Missouri Republicans will push ahead on a ballot item changing how state House and Senate districts are drawn — an effort that Senate Democrats stalled at least temporarily Thursday.
It’s a legislative battle in which the Republicans can still prevail because they have the numbers to break a filibuster. But it’s a whole other question whether voters will find favor with the proposal, especially because it does away with a state legislative redistricting plan Missourians overwhelmingly ratified in 2018.
The Senate debated Sen. Dan Hegeman’s ballot measure throughout Wednesday night and early Thursday morning. Missouri Democrats filibustered on the measure until the Senate adjourned just a couple of hours before dawn.
Hegeman’s proposal would shift power to draw House and Senate maps from a demographer, as called for in the 2018 ballot item known as Clean Missouri, to bipartisan commissions or appellate judges. It would prioritize compactness, as opposed to language aimed at stoking competitiveness and partisan fairness.
During an appearance Thursday on St. Louis Public Radio’s Politically Speaking, Senate President Pro Tem Dave Schatz, R-Sullivan, said his caucus is still intent on bringing Hegeman’s measure back to the floor. Like his colleagues, Schatz contends Clean Missouri is aimed at enhancing Democratic prospects at legislative seats in a state that’s becoming more Republican.
“I think there was a healthy amount of debate,” Schatz said. “One of the No. 1 priorities for our Republican caucus is this particular issue.”
While Missouri senators often use the filibuster to stall or force changes to legislation, Republicans have been using what’s known as the “previous question” in recent years to force votes. Asked whether that maneuver would be used in this case, Schatz replied: “We want to do everything we can to avoid that.”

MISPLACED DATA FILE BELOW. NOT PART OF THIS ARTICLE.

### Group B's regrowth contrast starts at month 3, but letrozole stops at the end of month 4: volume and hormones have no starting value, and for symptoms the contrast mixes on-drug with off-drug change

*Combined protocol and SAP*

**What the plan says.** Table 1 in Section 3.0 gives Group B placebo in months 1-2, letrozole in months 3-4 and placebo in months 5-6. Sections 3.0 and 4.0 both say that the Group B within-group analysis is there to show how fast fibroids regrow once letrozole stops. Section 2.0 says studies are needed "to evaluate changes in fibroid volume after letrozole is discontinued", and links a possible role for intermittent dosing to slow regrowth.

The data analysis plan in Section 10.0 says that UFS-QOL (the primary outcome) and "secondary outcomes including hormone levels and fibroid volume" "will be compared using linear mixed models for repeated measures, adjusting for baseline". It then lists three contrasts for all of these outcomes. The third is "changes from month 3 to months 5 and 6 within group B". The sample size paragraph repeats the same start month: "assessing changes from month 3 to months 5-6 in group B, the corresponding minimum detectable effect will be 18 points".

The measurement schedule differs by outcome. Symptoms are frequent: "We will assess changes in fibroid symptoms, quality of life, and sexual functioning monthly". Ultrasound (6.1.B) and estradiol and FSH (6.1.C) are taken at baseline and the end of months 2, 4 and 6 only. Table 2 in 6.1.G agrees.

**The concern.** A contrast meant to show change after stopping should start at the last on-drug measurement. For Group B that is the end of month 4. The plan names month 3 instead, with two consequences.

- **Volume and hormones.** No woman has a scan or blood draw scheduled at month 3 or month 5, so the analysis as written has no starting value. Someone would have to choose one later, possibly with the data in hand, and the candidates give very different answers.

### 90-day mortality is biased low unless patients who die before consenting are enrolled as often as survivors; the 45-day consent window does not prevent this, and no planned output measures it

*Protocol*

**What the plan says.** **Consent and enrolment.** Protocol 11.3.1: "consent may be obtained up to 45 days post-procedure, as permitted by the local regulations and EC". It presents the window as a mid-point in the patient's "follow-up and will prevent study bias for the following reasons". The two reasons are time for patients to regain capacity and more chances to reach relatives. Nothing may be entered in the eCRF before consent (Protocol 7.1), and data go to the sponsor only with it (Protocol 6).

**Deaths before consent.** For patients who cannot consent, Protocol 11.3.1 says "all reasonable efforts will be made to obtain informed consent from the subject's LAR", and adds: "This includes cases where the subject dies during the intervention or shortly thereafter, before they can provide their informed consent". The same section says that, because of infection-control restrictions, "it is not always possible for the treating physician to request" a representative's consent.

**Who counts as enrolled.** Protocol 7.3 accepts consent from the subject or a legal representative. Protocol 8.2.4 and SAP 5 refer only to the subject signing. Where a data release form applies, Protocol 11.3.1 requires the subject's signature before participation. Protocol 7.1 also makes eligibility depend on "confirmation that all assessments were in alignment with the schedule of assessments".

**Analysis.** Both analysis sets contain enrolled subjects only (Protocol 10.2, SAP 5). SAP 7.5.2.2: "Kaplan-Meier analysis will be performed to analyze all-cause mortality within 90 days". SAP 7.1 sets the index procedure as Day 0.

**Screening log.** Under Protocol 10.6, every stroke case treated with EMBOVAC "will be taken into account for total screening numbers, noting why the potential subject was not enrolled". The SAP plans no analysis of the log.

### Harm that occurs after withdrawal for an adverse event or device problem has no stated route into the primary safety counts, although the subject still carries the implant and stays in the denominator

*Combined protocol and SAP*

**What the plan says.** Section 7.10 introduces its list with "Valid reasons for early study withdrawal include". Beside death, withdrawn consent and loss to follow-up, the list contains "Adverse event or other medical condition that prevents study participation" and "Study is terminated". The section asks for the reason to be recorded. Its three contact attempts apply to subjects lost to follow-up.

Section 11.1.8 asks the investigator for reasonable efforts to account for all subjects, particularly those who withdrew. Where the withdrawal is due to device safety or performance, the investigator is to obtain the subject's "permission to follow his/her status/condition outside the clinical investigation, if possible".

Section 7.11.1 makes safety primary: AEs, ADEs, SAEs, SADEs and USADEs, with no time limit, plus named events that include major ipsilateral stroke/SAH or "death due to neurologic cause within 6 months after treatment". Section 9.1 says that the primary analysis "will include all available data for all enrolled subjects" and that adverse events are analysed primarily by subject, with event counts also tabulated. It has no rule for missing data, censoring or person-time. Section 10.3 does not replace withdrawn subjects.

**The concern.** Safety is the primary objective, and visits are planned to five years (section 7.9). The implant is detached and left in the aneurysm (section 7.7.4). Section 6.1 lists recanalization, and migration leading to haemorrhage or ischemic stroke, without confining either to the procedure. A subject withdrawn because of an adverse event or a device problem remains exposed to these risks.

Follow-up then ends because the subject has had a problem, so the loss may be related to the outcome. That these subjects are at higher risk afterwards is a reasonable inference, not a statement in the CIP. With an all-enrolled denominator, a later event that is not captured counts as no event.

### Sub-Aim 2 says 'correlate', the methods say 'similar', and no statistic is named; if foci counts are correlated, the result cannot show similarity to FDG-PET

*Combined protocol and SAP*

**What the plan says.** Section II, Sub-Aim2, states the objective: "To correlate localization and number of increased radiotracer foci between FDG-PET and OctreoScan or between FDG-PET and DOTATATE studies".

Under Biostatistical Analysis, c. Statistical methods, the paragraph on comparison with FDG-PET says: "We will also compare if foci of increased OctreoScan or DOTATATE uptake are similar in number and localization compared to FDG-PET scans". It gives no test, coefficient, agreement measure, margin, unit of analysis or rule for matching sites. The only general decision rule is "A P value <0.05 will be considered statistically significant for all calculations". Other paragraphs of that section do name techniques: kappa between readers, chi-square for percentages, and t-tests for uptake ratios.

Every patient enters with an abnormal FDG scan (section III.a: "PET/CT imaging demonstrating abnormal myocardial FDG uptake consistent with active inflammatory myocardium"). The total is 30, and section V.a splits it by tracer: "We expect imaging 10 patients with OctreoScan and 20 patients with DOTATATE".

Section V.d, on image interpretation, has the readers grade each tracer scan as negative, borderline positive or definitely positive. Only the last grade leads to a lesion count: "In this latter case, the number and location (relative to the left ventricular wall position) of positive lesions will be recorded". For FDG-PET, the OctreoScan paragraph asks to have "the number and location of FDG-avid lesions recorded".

“We know the ramifications of having the majority,” Schatz said. “And I think to whom much is given, much is expected. And I believe that we are very aware of that. We work very closely with the minority leadership to make sure we can get a resolution without having to take those measures, which would create an environment where it becomes hostile and difficult to work in.
“We want to respect the minority, but also know that we have obviously been given a supermajority in the House and the Senate,” he added. “And we’re going to have a lengthy discussion, and ultimately we believe we can prevail on this issue with some compromise in the process.”
Sen. Lauren Arthur was one of the Democrats who spoke at length to prevent passage of Hegeman’s bill. The Kansas City Democrat said her caucus would continue to oppose the measure, especially since more than 60% of Missouri voters backed Clean Missouri in 2018.
She also said Republicans “still need to answer a lot of questions about what they’re trying to accomplish and why.” One example Arthur said her caucus has serious questions about is whether language in Hegeman’s bill wouldn’t count children or green-card holders when state legislative maps are drawn — which some Clean Missouri proponents contend could help Republicans.
“Republicans are trying to present Clean Missouri as an attempt by Democrats or other interests to create unfair maps that benefit Democrats,” Arthur said. “The reality is Missouri is a red state. And I think even with different maps, Republicans would hold majorities in the Senate and in the House. What we’re trying to do is course correct and create districts that allow for competitive elections, so that a primary is not the decisive election when it comes to who gets to go represent constituents in Jefferson City.”
Arthur said there’s nothing that Republicans could change about Hegeman’s resolution that would make Senate Democrats support it. But she added that before the Senate votes, her colleagues want to make sure “the final language and its consequences are clear.”
“That’s why we didn’t allow the bill to come up for a vote last night — there was still so much uncertainty,” Arthur said. “And if the sponsors or supporters can’t answer simple questions about it, then it’s not ready for the vote of the people.”
If the Senate and House send Hegeman’s measure to the ballot, Schatz said Gov. Mike Parson will have the opportunity to decide on whether to place it on the August or November ballot.
Schatz's episode of Politically Speaking will be posted on Monday.
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